At the International Congress of Mathematicians in 1912, Landau posed four problems about prime numbers that he described as “unattackable at the present state of mathematics.” Landau’s problems include some that you may have heard of before:
- Can every even integer greater than two be written as a sum of two primes? (Goldbach’s Conjecture)
- Are there infinitely many primes which differ by two? (The Twin Prime Conjecture)
- Does the interval always contain a prime? (Legendre’s Conjecture)
- Are there infinitely many primes of the form ?
Landau’s decriptor unattackable has withstood the test of time — to this day, none of his conjectures have been resolved. Nevertheless, some interesting progress has occurred over the last century. For a good survey on Landau’s problems, I direct the reader to János Pintz’s article Landau’s problems on primes from 2009.
This post discusses Landau’s fourth problem. More specifically, we will discuss a proxy version of Landau’s problem which replaces the condition “ is prime” with the statement “ has a prime factor which is relatively large.”
The result we prove is the following:
Theorem: Let denote the largest prime factor of
Then as .
It follows that the sequence contains infinitely many terms whose largest prime factor is . This is a far cry from our goal (that the largest prime factor be ), but one has to start somewhere.
A weak version of this theorem in the form was first proven by Markov in 1895. Nagell proved that for some in 1921. The full log-power would not be obtained until 1952, as a consequence of a stronger and more general result due to Erdős. The first power improvement was due to Hooley (1967), who proved that as an application of the Selberg sieve. Hooley’s exponent was improved to by Iwaniec–Deshouillers in 1982.
— BROAD OUTLINE OF THE PROOF —
As in the theorem statement, let denote the largest prime factor of . For each , let
By Stirling’s approximation, we conclude that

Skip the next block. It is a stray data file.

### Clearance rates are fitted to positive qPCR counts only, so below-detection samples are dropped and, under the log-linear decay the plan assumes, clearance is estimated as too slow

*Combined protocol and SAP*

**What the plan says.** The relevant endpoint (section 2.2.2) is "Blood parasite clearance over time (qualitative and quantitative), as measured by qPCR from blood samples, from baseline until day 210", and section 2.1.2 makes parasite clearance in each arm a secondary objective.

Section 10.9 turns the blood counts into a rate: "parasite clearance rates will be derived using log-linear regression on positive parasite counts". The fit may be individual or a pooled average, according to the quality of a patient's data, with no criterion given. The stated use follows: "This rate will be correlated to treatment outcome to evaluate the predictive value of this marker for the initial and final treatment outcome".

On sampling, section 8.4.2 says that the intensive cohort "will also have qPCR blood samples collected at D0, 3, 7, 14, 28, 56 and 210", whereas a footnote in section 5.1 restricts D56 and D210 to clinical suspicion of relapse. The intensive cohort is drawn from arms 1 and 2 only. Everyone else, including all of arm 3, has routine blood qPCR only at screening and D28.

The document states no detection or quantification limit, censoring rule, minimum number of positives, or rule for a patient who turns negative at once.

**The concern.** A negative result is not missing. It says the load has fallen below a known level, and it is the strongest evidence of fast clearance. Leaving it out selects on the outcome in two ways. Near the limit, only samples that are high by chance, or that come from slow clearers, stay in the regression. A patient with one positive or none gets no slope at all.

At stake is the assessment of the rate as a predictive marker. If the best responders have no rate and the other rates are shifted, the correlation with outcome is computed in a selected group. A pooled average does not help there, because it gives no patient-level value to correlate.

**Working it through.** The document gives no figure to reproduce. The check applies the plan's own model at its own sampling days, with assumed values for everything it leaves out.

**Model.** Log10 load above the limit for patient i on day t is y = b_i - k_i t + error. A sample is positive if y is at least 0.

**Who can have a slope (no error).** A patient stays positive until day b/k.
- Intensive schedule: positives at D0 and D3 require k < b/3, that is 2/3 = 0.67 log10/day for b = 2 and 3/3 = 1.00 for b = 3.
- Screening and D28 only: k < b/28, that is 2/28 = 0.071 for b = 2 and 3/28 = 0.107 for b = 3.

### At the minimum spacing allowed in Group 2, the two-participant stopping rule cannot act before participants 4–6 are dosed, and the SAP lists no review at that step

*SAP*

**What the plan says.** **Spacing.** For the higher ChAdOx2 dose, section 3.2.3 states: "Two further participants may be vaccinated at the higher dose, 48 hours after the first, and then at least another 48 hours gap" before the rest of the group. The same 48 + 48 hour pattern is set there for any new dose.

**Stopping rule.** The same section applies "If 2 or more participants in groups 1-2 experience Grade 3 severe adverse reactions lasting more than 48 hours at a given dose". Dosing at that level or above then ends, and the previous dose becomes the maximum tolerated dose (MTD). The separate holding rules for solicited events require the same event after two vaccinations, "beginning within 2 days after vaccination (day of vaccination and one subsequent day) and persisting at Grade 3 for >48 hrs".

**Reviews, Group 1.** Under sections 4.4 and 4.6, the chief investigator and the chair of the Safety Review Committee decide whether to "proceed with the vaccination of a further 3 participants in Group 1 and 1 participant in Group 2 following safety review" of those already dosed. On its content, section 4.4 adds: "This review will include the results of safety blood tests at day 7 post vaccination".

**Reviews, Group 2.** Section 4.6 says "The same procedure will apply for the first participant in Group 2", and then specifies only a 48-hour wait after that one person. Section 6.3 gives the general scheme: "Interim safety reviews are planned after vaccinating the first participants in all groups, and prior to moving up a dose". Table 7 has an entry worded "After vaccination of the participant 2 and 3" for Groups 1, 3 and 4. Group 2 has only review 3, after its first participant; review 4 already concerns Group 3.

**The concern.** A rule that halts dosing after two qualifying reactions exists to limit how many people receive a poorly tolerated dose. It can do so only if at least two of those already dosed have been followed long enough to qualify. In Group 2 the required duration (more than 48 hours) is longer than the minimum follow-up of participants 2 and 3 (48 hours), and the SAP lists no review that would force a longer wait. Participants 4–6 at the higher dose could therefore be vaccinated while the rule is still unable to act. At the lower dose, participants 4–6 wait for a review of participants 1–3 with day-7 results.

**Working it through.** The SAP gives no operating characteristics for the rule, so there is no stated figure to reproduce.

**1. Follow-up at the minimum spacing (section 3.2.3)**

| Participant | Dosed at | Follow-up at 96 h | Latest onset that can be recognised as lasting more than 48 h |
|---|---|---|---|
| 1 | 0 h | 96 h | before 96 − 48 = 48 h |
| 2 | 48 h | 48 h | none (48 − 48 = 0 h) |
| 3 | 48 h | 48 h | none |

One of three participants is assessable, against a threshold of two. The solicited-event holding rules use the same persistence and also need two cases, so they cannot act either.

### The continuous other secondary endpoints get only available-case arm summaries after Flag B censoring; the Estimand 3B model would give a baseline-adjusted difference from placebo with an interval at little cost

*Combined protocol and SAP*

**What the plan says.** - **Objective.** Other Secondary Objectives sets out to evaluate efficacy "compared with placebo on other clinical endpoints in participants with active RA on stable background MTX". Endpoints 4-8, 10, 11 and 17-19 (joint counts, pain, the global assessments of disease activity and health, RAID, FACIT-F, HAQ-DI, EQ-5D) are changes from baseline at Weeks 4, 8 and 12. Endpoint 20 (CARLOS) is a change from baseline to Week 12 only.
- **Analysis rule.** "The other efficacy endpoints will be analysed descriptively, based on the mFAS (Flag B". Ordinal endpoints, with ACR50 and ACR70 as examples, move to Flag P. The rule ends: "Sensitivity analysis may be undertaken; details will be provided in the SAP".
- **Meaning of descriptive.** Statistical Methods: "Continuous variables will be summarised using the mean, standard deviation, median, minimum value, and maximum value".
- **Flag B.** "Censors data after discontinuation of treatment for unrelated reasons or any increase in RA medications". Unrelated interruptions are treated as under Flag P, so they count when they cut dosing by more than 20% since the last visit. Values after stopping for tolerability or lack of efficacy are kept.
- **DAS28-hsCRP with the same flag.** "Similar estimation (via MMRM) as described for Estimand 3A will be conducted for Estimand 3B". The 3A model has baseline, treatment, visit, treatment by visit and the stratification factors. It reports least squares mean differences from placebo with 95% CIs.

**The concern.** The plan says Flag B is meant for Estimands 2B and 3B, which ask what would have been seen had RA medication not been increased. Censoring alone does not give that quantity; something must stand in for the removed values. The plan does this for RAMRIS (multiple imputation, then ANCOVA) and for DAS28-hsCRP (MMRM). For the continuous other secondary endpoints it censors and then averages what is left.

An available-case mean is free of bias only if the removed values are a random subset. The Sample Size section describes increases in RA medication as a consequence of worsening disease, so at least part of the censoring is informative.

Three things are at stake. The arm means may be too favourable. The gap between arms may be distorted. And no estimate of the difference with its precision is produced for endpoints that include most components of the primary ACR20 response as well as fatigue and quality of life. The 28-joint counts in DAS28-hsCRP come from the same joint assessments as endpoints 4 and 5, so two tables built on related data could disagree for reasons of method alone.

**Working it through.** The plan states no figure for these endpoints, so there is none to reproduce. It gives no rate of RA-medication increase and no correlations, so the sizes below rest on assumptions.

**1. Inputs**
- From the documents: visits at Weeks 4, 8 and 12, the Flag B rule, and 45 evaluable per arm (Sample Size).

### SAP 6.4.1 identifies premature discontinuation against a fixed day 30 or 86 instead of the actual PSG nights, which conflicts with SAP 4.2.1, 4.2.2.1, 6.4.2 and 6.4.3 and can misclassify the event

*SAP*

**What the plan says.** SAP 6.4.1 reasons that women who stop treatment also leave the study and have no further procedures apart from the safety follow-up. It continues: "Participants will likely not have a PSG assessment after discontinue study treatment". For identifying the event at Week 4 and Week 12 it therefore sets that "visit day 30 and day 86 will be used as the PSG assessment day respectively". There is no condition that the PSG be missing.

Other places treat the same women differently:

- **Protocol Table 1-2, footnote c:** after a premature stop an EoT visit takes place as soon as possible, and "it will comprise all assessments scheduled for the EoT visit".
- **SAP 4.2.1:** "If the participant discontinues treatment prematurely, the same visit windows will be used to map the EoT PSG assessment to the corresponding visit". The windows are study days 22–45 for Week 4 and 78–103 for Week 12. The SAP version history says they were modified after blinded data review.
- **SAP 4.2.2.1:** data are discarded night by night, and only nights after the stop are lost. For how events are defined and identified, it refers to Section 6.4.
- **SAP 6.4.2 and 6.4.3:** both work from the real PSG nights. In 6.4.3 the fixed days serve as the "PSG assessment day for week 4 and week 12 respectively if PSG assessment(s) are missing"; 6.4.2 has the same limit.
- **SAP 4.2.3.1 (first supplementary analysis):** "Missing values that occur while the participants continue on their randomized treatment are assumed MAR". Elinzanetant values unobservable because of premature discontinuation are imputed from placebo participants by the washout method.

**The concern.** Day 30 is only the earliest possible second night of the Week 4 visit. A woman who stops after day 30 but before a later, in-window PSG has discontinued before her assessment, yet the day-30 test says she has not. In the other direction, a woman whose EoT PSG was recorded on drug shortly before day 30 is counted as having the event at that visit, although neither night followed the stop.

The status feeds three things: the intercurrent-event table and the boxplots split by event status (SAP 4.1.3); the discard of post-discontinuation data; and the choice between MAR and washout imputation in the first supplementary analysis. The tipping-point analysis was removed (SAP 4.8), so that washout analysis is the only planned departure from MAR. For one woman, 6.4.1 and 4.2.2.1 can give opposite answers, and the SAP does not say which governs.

Our proof proceeds by splitting the sum at left into three terms and estimating the contribution of each term. These terms correspond to:
- the contribution of prime powers (which are not themselves prime)
- the contribution of “small” primes
- the contribution of “large” primes in the range
We obtain a contradiction unless the interval is sufficiently long, and this gives us the lower bound on stated in our theorem.
Before jumping into the three cases above, we present a general lemma about the size of which we require multiple times.
Lemma: Let denote the number of solutions to the congruence equation . We have
Proof: We may rewrite in the form
For further bounds on , see the Exercises.
— THE CONTRIBUTION OF PRIME POWERS —
Using our Lemma, we bound the contribution from prime powers by
The contribution from the main term is
To bound the error term, we first remark that Hensel’s lemma implies that , uniformly in and . The contribution of the error term is therefore no larger than
where the functions and are Chebyshev functions and the final bound follows from the PNT. (One of Chebyshev’s earlier bounds for would suffice as well. See here (§2) for one treatment.) The contribution of prime powers is then , which does not contribute to the overall expected size .
— THE CONTRIBUTION OF SMALL PRIMES —
Our next topic is the contribution towards our sum from primes . These contribute the term
The contribution of the errors totals . For the main term, we remark that can be written in terms of the Legendre symbol:
The contribution from “+1” is
by Mertens’ first theorem on the distribution of primes. To address the contribution from the Legendre symbol, we apply the Bombieri–Vinogradov theorem to prove that
(The additional appears because we ignore prime powers.) It follows that
by Abel summation. The contribution of the small primes is overall .
— THE CONTRIBUTION OF LARGE PRIMES —
Before continuing further, we remind the reader that our work in the last two sections has produced the estimate
In this final section, we show that this inequality forces . As before, we bound the left-hand side by
The contribution of the O-terms is . The contribution of the main term is
again by Mertens’ first theorem. If , this last expression is , while the term above is . This contradicts the inequality at the start of this section and completes the proof of our theorem.
— EXERCISES —
Exercise 2. Compute the constant
to ten decimal places. Can you find a closed form?
Exercise 3. Make the O-dependence explicit where needed in order to find an explicit such that as .